Closed loop idle speed control continues for the time period during which selected engine operating conditions remain at preselected values. At the beginning of each idle speed control period (see step 302), a desired (or reference) idle speed DIS is calculated as a function of engine operating conditions such as engine speed (rpm) and coolant temperature (see step 306). The previous idle speed feedback variable ISFV is also reset to zero (see step 308) at the beginning of each idle speed control period.
After the above described initial conditions are established, the following steps (310-328) are performed each background loop of controller 10. During step 310, the appropriate load operating cell is selected to receive idle speed correction. Controller 10 then calculates desired throttle position for bypass throttling device 66 (step 312). The desired idling speed DIS at the beginning of the idle speed control period is converted into a bypass throttle position, typically by a look-up table, and this initial throttle position is corrected by idle speed learned correction ISLC. In general, signal ISLC is based upon the error between the initial throttle position (derived from DIS) and the actual throttle position which feedback control maintained to operate at the desired idle speed DIS.
During step 312, the corrected throttle position (desired or initial position corrected by signal ISLC) is further corrected by the idle speed feedback variable ISFV, the generation of which is described below. The idle speed duty cycle ISDC for operating solenoid valve 72 of bypass throttling device 66 is then calculated in step 316. This duty cycle moves the bypass throttle to the value calculated in step 312.
Controller 10, in this one example of operation, provides a dead band with hysteresis around desired idle speed DIS in steps 320 and 322. When average engine speed is less than the dead band (DIS minus Δ1), idle speed feedback variable ISFV is increased by predetermined amount Δx in step 326. When average engine speed is greater than the dead band (DIS plus Δ2), ISFV is decreased by predetermined amount Δy in step 328. Accordingly, ISFV will appropriately increase or decrease the bypass throttle position (see step 312) to maintain, on average, desired idle speed DIS.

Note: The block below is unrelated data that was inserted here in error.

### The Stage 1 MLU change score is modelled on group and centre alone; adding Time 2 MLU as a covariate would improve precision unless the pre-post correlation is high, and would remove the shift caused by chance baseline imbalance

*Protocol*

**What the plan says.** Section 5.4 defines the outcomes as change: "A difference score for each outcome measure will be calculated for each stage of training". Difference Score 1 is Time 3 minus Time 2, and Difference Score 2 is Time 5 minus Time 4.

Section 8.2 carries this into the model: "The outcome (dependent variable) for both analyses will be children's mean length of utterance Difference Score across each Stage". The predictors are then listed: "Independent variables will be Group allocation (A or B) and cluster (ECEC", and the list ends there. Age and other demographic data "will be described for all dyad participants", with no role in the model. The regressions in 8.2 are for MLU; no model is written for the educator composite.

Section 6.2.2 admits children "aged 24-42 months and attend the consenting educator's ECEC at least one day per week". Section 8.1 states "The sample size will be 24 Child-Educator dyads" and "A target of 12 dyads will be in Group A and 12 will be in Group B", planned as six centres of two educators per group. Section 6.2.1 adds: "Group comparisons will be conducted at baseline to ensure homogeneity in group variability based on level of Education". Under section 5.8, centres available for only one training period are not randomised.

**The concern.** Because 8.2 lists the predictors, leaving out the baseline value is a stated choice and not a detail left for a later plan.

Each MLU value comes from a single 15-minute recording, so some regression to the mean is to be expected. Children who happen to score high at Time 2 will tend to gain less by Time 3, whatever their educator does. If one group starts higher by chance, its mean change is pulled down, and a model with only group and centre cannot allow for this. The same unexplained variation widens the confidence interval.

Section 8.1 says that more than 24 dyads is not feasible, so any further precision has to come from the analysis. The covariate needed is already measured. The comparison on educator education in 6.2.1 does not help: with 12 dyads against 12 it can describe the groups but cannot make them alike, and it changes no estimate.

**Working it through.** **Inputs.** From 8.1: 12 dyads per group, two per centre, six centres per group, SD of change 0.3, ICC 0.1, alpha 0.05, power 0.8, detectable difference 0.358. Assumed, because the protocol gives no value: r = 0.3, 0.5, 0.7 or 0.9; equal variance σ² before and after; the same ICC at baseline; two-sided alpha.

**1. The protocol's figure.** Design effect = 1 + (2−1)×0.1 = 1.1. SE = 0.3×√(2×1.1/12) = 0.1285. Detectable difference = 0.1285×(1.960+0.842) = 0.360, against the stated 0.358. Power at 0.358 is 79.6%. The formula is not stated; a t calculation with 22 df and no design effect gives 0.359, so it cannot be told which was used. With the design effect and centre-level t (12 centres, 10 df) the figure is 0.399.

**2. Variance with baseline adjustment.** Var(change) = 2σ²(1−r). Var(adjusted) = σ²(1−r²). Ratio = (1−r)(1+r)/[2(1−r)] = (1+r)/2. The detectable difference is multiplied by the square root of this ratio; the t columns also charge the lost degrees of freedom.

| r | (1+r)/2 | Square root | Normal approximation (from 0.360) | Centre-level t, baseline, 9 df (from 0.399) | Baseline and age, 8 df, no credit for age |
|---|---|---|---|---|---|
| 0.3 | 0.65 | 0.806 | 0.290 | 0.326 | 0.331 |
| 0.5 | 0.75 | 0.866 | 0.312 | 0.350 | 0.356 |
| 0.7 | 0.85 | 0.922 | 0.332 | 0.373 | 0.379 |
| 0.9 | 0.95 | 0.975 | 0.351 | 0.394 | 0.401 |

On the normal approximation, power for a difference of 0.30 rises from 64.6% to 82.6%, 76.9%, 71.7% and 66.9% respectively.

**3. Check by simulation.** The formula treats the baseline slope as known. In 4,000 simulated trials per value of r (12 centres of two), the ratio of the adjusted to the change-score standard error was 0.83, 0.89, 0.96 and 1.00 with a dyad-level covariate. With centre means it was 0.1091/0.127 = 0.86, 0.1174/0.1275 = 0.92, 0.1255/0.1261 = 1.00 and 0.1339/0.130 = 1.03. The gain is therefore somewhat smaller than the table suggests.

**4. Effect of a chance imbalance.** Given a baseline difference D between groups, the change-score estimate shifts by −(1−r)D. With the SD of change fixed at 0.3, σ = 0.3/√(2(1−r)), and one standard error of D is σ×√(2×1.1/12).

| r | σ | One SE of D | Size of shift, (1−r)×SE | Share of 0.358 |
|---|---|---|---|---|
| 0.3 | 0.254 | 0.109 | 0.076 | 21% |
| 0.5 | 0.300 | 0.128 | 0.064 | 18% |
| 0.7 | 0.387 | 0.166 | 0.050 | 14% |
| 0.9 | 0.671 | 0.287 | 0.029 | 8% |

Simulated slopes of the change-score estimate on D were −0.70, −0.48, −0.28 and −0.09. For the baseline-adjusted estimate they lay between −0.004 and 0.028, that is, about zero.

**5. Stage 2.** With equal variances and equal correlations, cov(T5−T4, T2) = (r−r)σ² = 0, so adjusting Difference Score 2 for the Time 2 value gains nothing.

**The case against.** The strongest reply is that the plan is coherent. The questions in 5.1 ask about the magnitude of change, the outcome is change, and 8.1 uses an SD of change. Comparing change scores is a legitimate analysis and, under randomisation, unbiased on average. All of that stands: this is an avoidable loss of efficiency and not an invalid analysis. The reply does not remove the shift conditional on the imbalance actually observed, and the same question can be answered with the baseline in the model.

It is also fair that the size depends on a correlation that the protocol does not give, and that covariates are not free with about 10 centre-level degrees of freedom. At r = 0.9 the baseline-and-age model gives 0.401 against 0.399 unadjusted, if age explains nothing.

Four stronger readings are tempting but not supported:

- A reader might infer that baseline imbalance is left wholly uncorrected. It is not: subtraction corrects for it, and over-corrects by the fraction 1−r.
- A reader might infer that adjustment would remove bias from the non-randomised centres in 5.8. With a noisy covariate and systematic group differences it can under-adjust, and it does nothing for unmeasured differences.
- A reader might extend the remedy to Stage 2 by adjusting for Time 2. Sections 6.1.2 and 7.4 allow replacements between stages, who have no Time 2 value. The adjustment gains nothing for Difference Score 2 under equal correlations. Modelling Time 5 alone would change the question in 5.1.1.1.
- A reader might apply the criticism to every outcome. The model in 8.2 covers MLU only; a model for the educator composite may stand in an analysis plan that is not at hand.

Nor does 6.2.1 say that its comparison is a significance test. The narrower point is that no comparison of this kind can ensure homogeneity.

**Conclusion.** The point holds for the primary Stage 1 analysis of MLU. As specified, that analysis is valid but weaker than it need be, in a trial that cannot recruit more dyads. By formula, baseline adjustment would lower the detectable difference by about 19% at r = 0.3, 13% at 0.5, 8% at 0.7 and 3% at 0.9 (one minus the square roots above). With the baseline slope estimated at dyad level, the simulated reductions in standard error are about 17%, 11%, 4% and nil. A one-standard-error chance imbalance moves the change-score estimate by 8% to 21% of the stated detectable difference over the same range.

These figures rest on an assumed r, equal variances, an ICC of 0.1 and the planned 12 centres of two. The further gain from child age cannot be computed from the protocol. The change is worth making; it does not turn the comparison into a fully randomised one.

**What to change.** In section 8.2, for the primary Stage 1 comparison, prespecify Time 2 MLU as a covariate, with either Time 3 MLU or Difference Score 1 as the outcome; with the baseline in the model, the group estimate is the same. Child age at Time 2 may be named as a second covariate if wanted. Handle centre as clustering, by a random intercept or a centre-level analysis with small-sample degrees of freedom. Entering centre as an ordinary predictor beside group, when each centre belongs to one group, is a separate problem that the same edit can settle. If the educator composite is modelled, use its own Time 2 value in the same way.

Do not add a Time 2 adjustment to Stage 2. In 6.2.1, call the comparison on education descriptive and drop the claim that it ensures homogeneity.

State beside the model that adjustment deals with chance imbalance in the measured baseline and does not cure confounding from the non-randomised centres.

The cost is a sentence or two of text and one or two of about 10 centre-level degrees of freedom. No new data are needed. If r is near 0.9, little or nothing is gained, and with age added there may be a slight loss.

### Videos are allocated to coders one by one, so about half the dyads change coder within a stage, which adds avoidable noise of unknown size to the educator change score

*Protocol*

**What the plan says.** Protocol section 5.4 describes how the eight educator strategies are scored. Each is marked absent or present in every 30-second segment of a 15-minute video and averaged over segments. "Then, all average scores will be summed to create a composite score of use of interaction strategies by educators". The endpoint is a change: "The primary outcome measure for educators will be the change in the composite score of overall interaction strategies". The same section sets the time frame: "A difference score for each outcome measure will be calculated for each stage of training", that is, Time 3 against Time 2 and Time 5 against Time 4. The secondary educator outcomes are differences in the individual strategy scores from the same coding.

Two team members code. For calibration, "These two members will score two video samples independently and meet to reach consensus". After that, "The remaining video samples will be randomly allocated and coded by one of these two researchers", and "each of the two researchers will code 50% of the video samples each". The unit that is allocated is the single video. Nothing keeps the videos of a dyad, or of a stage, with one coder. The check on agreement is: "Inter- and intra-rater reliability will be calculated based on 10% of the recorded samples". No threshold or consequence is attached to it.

The routine for controlling purge flow during engine idling is now described with reference to FIG. 6. After fuel vapor recovery, or purge, is enabled (step 400), idle speed duty cycle ISDC is compared to a dead band in steps 402 and 404. If ISDC is less than the dead band (selected as 20% duty cycle in this example), the purge flow is decreased a predetermined increment in step 408. More specifically, the duty cycle of purge duty cycle signal pdc from controller 10 is decreased a predetermined percentage thereby decreasing purge flow through purge valve 88.
When idle speed duty cycle ISDC is within the dead band (selected between 20% and 25% in this particular example), purge flow is unaltered provided EGO sensor 44 has switched states during predetermined time t2 (step 410). On the other hand, if EGO sensor 44 has not switched states during time t2, purge flow is decreased a predetermined amount (step 414).
If idle speed duty cycle ISDC is greater than the dead band, increases in purge flow are enabled (steps 404 and 416). More specifically, purge duty cycle pdc is incremented when both idle speed duty cycle ISDC is above the dead band and EGO sensor 44 has changed states since the last background loop of controller 10.